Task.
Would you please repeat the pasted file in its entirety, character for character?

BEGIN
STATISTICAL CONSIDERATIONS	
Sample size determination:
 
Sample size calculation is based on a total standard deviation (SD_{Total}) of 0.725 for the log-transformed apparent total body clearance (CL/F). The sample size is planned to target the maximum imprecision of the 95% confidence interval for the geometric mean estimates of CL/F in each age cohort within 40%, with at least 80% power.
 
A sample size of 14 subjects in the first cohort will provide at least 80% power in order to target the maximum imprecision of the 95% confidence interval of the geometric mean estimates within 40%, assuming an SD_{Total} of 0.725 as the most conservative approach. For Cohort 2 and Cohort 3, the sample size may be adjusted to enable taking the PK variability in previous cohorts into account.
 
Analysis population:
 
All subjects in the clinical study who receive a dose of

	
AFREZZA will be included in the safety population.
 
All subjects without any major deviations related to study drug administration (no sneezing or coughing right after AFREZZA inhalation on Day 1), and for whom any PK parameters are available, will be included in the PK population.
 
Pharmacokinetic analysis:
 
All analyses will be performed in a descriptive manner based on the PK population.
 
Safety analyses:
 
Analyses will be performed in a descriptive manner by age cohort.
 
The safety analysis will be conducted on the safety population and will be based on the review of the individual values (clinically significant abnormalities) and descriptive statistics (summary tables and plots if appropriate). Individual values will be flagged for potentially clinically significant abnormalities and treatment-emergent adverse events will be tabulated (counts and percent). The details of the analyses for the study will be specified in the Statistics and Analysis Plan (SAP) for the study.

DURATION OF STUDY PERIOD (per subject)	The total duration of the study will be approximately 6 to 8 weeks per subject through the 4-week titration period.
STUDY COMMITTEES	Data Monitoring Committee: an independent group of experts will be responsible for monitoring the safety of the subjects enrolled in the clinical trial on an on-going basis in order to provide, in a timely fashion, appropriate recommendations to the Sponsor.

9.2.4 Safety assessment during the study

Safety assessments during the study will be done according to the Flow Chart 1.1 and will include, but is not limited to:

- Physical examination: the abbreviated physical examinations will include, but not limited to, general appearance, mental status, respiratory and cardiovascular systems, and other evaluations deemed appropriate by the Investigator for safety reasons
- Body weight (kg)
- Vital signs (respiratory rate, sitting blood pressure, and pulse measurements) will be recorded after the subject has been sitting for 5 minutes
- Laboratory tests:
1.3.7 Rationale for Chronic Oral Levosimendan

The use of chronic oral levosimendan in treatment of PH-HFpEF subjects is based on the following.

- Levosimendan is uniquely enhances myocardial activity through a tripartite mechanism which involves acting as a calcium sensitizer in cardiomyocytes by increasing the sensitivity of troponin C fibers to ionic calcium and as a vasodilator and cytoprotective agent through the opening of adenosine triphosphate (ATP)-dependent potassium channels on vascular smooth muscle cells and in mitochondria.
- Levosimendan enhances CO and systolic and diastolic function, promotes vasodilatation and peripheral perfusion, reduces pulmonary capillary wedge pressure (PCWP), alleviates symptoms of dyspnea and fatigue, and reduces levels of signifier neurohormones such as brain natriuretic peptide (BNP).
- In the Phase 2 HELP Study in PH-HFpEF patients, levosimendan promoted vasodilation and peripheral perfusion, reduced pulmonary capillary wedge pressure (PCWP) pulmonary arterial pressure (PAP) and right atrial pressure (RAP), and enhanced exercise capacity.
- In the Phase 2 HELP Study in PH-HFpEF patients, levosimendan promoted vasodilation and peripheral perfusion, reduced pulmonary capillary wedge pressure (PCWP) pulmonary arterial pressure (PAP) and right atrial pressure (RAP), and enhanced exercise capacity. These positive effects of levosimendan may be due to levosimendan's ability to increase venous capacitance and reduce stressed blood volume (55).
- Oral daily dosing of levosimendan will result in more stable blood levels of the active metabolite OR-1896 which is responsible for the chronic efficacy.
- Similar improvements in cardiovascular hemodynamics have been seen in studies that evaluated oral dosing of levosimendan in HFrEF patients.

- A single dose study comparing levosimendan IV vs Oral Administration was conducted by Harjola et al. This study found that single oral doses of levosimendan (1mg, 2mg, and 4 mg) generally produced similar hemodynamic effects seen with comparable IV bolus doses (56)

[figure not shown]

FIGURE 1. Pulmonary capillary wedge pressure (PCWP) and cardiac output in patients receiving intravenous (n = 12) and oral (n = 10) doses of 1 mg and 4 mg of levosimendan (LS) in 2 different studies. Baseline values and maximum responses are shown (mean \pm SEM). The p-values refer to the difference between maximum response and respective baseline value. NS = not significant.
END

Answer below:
STATISTICAL CONSIDERATIONS	
Sample size determination:
 
Sample size calculation is based on a total standard deviation (SD_{Total}) of 0.725 for the log-transformed apparent total body clearance (CL/F). The sample size is planned to target the maximum imprecision of the 95% confidence interval for the geometric mean estimates of CL/F in each age cohort within 40%, with at least 80% power.
 
A sample size of 14 subjects in the first cohort will provide at least 80% power in order to target the maximum imprecision of the 95% confidence interval of the geometric mean estimates within 40%, assuming an SD_{Total} of 0.725 as the most conservative approach. For Cohort 2 and Cohort 3, the sample size may be adjusted to enable taking the PK variability in previous cohorts into account.
 
Analysis population:
 
All subjects in the clinical study who receive a dose of

	
AFREZZA will be included in the safety population.
 
All subjects without any major deviations related to study drug administration (no sneezing or coughing right after AFREZZA inhalation on Day 1), and for whom any PK parameters are available, will be included in the PK population.
 
Pharmacokinetic analysis:
 
All analyses will be performed in a descriptive manner based on the PK population.
 
Safety analyses:
 
Analyses will be performed in a descriptive manner by age cohort.
 
The safety analysis will be conducted on the safety population and will be based on the review of the individual values (clinically significant abnormalities) and descriptive statistics (summary tables and plots if appropriate). Individual values will be flagged for potentially clinically significant abnormalities and treatment-emergent adverse events will be tabulated (counts and percent). The details of the analyses for the study will be specified in the Statistics and Analysis Plan (SAP) for the study.

DURATION OF STUDY PERIOD (per subject)	The total duration of the study will be approximately 6 to 8 weeks per subject through the 4-week titration period.
STUDY COMMITTEES	Data Monitoring Committee: an independent group of experts will be responsible for monitoring the safety of the subjects enrolled in the clinical trial on an on-going basis in order to provide, in a timely fashion, appropriate recommendations to the Sponsor.

9.2.4 Safety assessment during the study

Safety assessments during the study will be done according to the Flow Chart 1.1 and will include, but is not limited to:

- Physical examination: the abbreviated physical examinations will include, but not limited to, general appearance, mental status, respiratory and cardiovascular systems, and other evaluations deemed appropriate by the Investigator for safety reasons
- Body weight (kg)
- Vital signs (respiratory rate, sitting blood pressure, and pulse measurements) will be recorded after the subject has been sitting for 5 minutes
- Laboratory tests:
1.3.7 Rationale for Chronic Oral Levosimendan

The use of chronic oral levosimendan in treatment of PH-HFpEF subjects is based on the following.

- Levosimendan is uniquely enhances myocardial activity through a tripartite mechanism which involves acting as a calcium sensitizer in cardiomyocytes by increasing the sensitivity of troponin C fibers to ionic calcium and as a vasodilator and cytoprotective agent through the opening of adenosine triphosphate (ATP)-dependent potassium channels on vascular smooth muscle cells and in mitochondria.
- Levosimendan enhances CO and systolic and diastolic function, promotes vasodilatation and peripheral perfusion, reduces pulmonary capillary wedge pressure (PCWP), alleviates symptoms of dyspnea and fatigue, and reduces levels of signifier neurohormones such as brain natriuretic peptide (BNP).
- In the Phase 2 HELP Study in PH-HFpEF patients, levosimendan promoted vasodilation and peripheral perfusion, reduced pulmonary capillary wedge pressure (PCWP) pulmonary arterial pressure (PAP) and right atrial pressure (RAP), and enhanced exercise capacity.
- In the Phase 2 HELP Study in PH-HFpEF patients, levosimendan promoted vasodilation and peripheral perfusion, reduced pulmonary capillary wedge pressure (PCWP) pulmonary arterial pressure (PAP) and right atrial pressure (RAP), and enhanced exercise capacity. These positive effects of levosimendan may be due to levosimendan's ability to increase venous capacitance and reduce stressed blood volume (55).
- Oral daily dosing of levosimendan will result in more stable blood levels of the active metabolite OR-1896 which is responsible for the chronic efficacy.
- Similar improvements in cardiovascular hemodynamics have been seen in studies that evaluated oral dosing of levosimendan in HFrEF patients.

- A single dose study comparing levosimendan IV vs Oral Administration was conducted by Harjola et al. This study found that single oral doses of levosimendan (1mg, 2mg, and 4 mg) generally produced similar hemodynamic effects seen with comparable IV bolus doses (56)

[figure not shown]

FIGURE 1. Pulmonary capillary wedge pressure (PCWP) and cardiac output in patients receiving intravenous (n = 12) and oral (n = 10) doses of 1 mg and 4 mg of levosimendan (LS) in 2 different studies. Baseline values and maximum responses are shown (mean \pm SEM). The p-values refer to the difference between maximum response and respective baseline value. NS = not significant.